Royal mistresses discussed during PCES lecture April 5
There was a time in history when some mistresses were not hidden away behind closed doors nor were they a source of shame. As a matter of fact, the maîtresse-en-titre, or official mistress of the king, was held in fairly high esteem in the 18th century. And, if these mistresses played their cards right, they could wield considerable power in the French courts.
Gail Bossenga, Scholar-in-Residence at Elizabethtown College, explores the women who filled this semi-official royal position as part of her President’s Community Enrichment Series lecture taking place at noon Tuesday, April 5, in the Susquehanna Room of Myer Hall.
Bossenga’s research for “The King’s Mistresses: Power and Culture at the Court of Versailles, 1675-1775” came about as an offshoot of her broader research on the nature of the state of France during the 1700s.
“The mistress,” she observed, “is a good way to get at the attitudes of religion, government, women, family and society” of this time. Far from hiding in shame, the king’s “official” mistress was a public figure, openly known to diplomats, and, often, other powerful nobles used the mistress for their own political gain.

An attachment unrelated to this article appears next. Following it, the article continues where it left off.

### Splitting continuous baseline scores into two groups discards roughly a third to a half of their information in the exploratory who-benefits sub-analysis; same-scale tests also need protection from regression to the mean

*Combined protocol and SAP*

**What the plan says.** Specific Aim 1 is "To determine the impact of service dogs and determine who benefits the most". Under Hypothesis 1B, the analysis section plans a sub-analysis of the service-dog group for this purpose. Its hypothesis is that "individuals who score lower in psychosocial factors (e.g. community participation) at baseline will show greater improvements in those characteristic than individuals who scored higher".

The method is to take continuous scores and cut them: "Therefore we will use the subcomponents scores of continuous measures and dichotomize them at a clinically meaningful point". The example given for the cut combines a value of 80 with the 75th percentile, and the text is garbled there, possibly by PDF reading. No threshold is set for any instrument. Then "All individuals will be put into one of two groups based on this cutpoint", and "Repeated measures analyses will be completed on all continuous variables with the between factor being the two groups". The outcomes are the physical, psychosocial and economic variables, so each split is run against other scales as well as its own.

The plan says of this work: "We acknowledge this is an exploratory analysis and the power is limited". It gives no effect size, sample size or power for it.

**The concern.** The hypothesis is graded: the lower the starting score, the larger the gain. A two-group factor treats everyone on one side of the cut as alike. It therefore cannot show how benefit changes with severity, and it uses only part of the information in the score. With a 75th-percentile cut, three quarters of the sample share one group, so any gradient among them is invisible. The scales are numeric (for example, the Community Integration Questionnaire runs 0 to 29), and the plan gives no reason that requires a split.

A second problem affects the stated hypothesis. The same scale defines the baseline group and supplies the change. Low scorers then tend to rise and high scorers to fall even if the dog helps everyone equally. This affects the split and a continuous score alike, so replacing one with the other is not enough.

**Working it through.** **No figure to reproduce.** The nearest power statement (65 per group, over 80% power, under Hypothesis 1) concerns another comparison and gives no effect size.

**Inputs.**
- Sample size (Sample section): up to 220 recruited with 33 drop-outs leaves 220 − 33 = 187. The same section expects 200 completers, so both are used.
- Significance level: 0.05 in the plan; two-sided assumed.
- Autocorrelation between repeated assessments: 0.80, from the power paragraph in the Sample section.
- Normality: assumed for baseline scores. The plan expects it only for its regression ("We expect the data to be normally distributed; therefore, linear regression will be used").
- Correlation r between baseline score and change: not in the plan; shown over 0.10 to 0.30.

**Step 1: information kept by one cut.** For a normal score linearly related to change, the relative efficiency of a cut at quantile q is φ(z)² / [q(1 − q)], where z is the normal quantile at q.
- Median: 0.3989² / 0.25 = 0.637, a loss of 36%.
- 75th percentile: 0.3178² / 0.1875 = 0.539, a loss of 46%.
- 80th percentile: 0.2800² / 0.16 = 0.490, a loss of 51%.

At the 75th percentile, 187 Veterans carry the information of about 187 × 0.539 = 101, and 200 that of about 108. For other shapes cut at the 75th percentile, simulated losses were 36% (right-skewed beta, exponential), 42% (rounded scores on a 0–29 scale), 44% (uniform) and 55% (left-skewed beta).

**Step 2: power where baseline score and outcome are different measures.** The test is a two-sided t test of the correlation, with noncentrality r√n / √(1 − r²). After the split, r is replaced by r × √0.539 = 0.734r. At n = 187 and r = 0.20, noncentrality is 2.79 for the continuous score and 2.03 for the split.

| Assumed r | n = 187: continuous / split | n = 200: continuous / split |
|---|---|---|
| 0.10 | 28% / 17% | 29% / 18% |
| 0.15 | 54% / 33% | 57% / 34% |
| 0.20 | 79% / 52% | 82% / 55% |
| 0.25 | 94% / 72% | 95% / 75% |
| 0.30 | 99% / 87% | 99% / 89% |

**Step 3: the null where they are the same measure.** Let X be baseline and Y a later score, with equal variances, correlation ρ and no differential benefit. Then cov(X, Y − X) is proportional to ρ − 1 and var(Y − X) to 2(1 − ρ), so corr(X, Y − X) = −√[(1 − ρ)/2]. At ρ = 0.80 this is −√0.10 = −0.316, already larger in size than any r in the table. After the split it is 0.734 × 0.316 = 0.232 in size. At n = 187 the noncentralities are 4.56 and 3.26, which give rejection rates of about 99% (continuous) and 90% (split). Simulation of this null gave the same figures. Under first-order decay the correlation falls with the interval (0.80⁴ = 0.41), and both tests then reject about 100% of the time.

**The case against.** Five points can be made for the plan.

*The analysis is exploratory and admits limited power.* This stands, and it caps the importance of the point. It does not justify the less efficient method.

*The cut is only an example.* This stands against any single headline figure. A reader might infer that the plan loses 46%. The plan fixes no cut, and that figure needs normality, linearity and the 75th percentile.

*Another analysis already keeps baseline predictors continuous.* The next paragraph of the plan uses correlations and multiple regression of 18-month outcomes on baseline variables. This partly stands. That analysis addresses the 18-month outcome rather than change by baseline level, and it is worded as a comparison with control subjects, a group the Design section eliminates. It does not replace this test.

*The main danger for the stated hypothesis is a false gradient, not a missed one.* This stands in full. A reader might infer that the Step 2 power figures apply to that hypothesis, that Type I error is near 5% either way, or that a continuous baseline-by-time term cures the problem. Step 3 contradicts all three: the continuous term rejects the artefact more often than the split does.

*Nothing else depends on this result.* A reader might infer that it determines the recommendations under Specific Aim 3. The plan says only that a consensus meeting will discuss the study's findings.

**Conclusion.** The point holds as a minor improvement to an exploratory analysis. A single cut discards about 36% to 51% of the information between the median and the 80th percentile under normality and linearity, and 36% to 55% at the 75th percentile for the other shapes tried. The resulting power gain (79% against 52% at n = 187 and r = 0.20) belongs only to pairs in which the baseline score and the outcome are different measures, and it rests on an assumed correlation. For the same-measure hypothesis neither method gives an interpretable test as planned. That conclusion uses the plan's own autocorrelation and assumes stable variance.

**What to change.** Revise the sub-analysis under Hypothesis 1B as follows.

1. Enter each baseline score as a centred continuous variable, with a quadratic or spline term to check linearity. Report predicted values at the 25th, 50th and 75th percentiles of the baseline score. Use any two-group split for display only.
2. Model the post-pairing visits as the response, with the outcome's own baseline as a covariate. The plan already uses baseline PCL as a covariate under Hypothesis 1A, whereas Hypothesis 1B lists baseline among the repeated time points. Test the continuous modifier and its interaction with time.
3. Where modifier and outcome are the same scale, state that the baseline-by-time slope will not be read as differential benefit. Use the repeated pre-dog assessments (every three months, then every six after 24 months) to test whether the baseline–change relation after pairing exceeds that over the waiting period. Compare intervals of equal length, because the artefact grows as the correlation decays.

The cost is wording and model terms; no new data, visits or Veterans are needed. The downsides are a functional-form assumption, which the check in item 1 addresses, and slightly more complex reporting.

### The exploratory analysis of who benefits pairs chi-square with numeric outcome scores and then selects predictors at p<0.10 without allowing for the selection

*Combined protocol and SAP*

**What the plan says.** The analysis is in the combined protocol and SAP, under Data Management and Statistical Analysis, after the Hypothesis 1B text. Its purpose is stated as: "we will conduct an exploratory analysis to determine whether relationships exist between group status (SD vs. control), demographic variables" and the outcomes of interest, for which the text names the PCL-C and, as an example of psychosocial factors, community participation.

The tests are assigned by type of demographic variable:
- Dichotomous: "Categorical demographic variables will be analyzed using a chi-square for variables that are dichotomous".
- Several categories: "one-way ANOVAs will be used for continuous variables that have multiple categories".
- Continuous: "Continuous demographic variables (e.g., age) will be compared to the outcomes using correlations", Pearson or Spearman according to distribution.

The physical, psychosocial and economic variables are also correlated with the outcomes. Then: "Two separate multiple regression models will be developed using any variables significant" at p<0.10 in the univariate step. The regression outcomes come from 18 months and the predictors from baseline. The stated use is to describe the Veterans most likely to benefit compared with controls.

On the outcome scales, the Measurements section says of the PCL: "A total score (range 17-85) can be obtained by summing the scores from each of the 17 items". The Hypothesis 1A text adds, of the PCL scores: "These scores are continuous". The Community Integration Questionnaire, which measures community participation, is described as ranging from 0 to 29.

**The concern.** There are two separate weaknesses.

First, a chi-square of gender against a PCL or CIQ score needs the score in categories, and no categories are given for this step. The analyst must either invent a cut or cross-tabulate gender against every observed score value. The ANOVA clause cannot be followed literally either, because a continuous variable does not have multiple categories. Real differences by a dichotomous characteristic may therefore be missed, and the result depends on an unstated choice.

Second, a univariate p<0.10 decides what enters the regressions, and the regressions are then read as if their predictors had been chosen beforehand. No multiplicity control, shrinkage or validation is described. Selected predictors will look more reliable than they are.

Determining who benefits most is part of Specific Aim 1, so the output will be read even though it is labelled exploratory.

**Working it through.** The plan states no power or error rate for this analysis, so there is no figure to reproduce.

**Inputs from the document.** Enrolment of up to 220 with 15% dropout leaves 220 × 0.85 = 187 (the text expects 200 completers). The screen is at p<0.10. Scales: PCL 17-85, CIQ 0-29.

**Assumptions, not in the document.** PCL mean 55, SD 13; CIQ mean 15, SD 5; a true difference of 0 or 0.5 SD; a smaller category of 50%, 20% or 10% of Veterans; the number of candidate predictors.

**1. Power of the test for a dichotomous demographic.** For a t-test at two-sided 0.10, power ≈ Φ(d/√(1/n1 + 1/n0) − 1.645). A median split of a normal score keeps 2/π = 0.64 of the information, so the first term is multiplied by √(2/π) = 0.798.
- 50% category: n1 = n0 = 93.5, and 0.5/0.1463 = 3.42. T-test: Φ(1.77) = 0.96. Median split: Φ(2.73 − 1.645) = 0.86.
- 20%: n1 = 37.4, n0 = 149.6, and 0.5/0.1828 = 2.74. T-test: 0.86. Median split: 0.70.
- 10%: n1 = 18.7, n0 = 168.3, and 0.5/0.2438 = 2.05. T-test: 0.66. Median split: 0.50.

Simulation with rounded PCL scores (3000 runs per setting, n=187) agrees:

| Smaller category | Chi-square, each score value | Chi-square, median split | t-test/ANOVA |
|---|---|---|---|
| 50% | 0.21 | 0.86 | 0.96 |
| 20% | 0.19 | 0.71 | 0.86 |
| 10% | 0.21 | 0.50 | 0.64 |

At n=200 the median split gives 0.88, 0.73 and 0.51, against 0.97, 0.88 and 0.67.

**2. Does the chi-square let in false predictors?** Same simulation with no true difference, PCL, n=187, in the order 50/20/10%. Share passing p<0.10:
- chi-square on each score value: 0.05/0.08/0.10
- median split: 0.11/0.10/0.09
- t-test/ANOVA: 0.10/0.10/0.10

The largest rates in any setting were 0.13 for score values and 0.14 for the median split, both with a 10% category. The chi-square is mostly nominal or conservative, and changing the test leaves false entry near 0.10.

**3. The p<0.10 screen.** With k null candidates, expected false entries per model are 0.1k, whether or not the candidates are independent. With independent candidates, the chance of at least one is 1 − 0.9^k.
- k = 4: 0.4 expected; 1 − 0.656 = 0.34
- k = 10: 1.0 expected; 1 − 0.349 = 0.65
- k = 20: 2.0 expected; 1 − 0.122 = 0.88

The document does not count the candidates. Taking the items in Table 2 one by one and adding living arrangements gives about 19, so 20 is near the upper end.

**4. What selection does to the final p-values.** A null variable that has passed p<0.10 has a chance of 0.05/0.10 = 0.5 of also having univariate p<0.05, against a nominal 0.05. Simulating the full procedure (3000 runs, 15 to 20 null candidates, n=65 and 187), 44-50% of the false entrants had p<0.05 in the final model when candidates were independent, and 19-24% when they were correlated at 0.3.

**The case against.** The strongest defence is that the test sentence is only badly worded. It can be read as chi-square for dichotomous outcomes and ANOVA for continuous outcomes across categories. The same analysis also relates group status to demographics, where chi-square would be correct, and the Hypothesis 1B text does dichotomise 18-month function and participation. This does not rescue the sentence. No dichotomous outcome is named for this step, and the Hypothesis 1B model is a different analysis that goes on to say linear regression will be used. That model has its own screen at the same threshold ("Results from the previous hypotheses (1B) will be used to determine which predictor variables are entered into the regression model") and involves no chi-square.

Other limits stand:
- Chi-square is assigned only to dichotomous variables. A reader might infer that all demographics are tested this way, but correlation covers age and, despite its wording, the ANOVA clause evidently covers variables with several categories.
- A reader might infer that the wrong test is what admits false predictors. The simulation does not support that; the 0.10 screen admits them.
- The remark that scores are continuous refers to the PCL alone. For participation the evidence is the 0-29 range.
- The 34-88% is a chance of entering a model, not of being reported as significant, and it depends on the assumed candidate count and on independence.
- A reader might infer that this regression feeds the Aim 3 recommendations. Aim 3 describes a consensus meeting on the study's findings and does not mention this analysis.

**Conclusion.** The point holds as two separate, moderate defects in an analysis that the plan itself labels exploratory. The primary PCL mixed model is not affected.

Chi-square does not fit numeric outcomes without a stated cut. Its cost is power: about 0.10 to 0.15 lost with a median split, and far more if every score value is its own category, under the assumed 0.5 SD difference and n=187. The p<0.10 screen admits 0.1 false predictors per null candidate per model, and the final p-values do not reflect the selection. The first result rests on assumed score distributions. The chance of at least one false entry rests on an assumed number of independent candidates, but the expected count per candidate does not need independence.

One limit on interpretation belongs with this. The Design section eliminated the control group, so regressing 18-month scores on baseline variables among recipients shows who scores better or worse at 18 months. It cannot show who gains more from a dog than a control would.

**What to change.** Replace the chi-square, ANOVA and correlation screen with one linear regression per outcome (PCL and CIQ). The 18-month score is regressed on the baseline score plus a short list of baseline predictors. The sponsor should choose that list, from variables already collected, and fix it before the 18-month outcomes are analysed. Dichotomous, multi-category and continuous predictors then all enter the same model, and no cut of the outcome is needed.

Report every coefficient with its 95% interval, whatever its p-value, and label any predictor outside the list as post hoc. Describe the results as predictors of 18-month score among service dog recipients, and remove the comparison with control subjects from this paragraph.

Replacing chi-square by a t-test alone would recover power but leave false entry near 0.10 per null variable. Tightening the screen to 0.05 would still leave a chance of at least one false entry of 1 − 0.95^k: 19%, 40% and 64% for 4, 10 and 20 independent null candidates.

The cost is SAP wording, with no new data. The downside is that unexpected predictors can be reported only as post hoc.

Throughout their lives, kings could go through several official mistresses in addition to some not-so-official. Though some kings never took a mistress, Louis IV had 11 known mistresses, three of them official. Louis XIV even secretly married his last mistress.
“If a mistress could hold on to the role of titular mistress, she could acquire a great deal of power,” noted Bossenga. Not only were these women quite beautiful, they also were smart,” she said. “They had an instinct for survival.” To keep the king’s favor, they needed to be resourceful and cunning.
Age was not necessarily a factor in the choice of a mistress, Bossenga said, noting that at times kings preferred the companionship of women who were older. And, though there was a sexual relationship, the mistresses also served as companions and occasionally provided religious support because kings, particularly at the end of their lives, said Bossenga, were “afraid of being damned.”
The concept of official mistress came into fashion during the reign of Francis I (1515-1547) and continued until the reign of Louis XV (1715-1774). His successor, Louis XVI, who was married to Marie Antoinette, never took a mistress. Both of them were guillotined during the French Revolution, and the days of kings and official mistresses came to an end.
Cost of the PCES lecture is $18 and includes lunch; pre-registration required at email@example.com.